. notes on glitch/circuit bending a Magnavox Odyssey 2
. Magnavox Odyssey 2 glitch/circuit bending notes
. 2014.12 - initial notes...
. video : video of Odyssey 2 glitching
. the Odyssey2 (aka the Phillips Videopac outside of the US) is a great system to generate classic 8-bit glitch video due to the 64 built in sprite graphics as well as the 9 x 8 background grid. when glitched, the system rapidly draws the sprites, background and grid in different colors.
. image of the sprite table from Computer Intro manual
. still frame from glitch capture showing background grid
. still frame from glitch capture showing background grid and partial sprite graphics
. however, when the system is glitching - the screen is redrawn quite fast. here are nine sequential frames from a glitch capture
. you can make out a few of the system sprites and partial system sprites in these captures as well as an ever changing background grid layer.
. basic sprite colors (captured from O2Em )
. so, how did i get into circuit bending an odyssey 2 ?
. i had an Odyssey 2 laying around and was inspired by other artists bending classic Nintendo and Sega video game systems.
. the first step was to convert the video to standard NTSC, so i followed this guide
. audio out is C45 (capacitor 45) and video out is C44
. i connected my 100M resistor and alligator clips to the ground pin under the 'C' in C45.
. however, something didn't quite work as intended... lower pitched sounds caused the graphics to glitch. you might have noticed the 'SELECT GAME' logo looking a little scrambled in the video when the system was started up.
. and it affected other games when they made sound :
. so, it was already headed in the right direction.
. next, i scoured the web for Odyssey 2 forums, schematics, service manuals, etc and found a wealth of information on how everything was put together. i kept a folder of bookmarks to keep the information together. some of the most useful sites were:
. Videopac / Odyssey2 message board
. Great overview of the Odyssey 2 hardware
. schematic of the Odyssey 2
. invaluable resource for actual hardware chips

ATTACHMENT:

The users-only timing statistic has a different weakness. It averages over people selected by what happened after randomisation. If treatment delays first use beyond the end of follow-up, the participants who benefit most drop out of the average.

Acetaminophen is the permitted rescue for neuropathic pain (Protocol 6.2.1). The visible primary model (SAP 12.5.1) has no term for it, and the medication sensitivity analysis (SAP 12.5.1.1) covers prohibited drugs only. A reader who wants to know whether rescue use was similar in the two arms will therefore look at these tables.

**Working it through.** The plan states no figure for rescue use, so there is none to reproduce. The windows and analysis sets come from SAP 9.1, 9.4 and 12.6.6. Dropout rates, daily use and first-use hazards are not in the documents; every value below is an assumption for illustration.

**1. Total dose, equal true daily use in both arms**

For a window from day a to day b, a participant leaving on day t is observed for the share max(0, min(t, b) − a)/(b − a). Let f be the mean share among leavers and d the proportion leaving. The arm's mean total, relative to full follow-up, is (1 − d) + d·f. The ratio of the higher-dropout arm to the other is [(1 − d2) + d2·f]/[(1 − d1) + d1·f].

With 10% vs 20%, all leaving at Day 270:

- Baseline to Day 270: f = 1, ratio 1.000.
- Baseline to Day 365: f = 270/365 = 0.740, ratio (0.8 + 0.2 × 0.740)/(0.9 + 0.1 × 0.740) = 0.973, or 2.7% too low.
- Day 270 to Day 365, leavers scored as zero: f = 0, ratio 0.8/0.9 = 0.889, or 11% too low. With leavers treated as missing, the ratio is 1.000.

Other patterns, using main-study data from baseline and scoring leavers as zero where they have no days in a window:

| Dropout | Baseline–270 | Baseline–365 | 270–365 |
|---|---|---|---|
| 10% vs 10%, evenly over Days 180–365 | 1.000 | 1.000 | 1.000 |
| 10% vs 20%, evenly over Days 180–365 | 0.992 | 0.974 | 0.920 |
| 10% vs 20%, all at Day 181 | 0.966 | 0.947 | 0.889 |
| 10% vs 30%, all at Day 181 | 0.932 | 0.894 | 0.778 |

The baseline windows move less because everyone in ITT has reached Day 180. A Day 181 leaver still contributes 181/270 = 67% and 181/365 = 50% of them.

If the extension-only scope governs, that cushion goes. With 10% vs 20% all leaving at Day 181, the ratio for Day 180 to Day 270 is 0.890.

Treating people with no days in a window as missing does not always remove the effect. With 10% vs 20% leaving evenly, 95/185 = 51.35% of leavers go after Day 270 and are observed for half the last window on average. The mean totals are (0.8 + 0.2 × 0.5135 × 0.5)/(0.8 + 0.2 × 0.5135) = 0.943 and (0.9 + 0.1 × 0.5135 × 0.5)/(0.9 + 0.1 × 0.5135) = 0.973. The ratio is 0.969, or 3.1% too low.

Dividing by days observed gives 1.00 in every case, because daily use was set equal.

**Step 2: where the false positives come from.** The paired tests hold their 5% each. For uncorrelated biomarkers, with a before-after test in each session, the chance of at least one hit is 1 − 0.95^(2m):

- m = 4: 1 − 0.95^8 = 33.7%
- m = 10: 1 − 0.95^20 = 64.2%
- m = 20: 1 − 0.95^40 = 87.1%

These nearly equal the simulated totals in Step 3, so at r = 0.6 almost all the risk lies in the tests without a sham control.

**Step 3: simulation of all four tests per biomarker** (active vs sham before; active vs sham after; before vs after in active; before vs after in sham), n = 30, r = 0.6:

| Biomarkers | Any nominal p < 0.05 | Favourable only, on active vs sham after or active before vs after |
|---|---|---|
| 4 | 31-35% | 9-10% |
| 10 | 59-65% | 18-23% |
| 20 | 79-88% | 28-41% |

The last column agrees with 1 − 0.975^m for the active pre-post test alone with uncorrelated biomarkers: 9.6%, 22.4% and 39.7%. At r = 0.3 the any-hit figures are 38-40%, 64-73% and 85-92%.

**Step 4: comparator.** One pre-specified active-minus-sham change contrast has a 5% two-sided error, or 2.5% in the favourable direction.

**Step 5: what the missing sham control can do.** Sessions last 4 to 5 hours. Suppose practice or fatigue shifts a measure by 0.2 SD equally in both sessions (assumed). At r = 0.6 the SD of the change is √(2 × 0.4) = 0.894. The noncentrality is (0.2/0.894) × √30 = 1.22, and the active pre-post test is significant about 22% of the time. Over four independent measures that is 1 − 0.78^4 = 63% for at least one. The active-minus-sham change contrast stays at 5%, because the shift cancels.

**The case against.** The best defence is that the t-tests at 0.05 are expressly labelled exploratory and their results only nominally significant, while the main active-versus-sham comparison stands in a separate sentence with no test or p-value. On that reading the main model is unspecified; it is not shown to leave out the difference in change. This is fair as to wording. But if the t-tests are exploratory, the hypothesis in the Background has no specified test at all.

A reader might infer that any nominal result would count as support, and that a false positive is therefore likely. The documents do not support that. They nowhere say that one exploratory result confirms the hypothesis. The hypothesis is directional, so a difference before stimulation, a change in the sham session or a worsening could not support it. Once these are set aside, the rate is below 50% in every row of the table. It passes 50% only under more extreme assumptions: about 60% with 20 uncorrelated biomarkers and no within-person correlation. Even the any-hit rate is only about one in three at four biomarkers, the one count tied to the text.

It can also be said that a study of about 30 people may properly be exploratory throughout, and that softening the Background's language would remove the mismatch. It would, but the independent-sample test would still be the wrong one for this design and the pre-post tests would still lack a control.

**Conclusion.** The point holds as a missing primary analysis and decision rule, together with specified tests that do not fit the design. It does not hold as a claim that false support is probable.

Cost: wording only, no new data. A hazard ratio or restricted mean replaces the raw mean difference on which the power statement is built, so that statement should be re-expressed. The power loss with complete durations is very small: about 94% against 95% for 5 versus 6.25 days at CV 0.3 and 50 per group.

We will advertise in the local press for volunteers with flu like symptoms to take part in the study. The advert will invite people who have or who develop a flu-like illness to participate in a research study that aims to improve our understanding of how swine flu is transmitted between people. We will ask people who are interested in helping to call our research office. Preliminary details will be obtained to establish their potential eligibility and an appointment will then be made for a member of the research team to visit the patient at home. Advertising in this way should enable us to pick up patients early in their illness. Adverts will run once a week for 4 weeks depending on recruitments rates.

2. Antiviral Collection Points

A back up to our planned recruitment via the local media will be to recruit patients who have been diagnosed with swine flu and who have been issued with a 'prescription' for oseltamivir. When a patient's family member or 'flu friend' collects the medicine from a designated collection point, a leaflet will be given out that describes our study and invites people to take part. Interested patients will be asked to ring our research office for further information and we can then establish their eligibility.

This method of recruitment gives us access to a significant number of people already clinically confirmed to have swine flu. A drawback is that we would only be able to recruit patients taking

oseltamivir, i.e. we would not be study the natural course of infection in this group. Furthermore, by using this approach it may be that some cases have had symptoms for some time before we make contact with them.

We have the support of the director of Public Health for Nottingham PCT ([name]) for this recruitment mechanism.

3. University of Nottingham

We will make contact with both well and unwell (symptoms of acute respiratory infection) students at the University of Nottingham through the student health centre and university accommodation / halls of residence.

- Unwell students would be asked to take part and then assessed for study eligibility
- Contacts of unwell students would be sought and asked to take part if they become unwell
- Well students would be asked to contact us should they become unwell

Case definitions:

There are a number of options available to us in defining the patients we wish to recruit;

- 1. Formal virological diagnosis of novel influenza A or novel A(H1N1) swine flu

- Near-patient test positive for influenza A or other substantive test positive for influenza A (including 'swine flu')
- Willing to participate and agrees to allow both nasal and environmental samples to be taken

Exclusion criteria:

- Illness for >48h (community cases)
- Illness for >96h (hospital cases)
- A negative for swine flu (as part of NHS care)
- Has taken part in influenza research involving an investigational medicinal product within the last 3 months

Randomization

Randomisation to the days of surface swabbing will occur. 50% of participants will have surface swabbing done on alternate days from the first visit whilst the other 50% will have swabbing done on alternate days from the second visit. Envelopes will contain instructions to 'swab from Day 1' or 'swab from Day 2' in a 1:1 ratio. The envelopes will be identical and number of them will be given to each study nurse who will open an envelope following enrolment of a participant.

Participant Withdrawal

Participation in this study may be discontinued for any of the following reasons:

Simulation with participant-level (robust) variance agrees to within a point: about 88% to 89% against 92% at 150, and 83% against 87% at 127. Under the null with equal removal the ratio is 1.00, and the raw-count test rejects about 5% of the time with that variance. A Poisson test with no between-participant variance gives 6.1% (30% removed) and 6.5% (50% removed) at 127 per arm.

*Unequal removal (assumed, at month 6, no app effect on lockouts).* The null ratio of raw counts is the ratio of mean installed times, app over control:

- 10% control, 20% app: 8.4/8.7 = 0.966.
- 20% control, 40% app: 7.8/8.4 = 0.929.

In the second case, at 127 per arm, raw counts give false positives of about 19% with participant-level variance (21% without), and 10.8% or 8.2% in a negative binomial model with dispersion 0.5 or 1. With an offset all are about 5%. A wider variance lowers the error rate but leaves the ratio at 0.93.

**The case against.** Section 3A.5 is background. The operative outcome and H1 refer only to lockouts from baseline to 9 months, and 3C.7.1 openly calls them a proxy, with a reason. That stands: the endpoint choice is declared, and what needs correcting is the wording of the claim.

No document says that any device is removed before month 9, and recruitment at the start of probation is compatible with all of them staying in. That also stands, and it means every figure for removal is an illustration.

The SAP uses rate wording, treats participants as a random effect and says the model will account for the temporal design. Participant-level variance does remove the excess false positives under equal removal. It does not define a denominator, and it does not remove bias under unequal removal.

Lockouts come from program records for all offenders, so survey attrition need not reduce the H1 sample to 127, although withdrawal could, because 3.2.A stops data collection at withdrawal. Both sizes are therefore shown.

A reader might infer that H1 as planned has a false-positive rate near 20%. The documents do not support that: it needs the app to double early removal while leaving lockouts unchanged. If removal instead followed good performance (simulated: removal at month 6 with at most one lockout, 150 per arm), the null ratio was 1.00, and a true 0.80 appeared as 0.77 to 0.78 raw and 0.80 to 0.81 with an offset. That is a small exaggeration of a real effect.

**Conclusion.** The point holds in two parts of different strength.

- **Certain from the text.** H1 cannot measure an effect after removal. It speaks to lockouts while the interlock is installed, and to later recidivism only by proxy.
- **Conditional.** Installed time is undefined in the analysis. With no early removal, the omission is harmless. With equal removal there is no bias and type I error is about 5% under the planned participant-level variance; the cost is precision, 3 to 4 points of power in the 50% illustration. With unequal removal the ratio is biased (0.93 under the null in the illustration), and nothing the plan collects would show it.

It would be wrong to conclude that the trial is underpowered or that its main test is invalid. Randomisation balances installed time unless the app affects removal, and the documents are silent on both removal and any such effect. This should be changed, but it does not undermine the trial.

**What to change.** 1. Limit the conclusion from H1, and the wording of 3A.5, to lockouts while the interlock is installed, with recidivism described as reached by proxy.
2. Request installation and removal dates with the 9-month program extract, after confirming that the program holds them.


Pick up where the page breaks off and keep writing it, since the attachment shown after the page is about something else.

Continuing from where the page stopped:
. emulator, compiler and programming reference
. Odyssey 2 technical specs
. long story short - the information was helpful in helping me understand what i was seeing, but a few random connections really got things going...
. standard disclaimer - be careful when you are working w/powered electronic equipment (especially when it's plugged into the wall) you can damage the equipment and/or yourself ! proceed at your own risk !!
. the O2 is sitting w/the keyboard facing downward to expose the circuit connections:
. so i took a picture, converted it to grayscale and enlarged it to an 8.5" x 11" printout to make notes on which pads worked or did something interesting...
. i connected my 100M resistor and alligator clips to the ground pin under the 'C' in C45. (upper right of the photo) and used that to touch various solder points.
. the RESET point (at location o1 ) when connected to 100R -> GND would reset the system
. when resetting the system, listen for a full start up beep to make sure it was a clean reset
. location o2 would start the game (by triggering a key press)
. location o3 would trigger player one button press (the other pins in that area map to other joystick actions)
. after a little time experimenting on over six different cartridges - i found one chip that gave the most consistent glitching w/o freezing the system was IC3:
. the darkened circle is the RESET point (o1 in the image above)
IC3 : SN74LS32N or 612194-1 : Quad 2-input OR gates
: PIN 1 shown
: PINS 2,3 worked the best
. so, those are my hastily thrown together notes to better describe and document my Magnavox Odyssey 2 process and discoveries.
(a nomad. )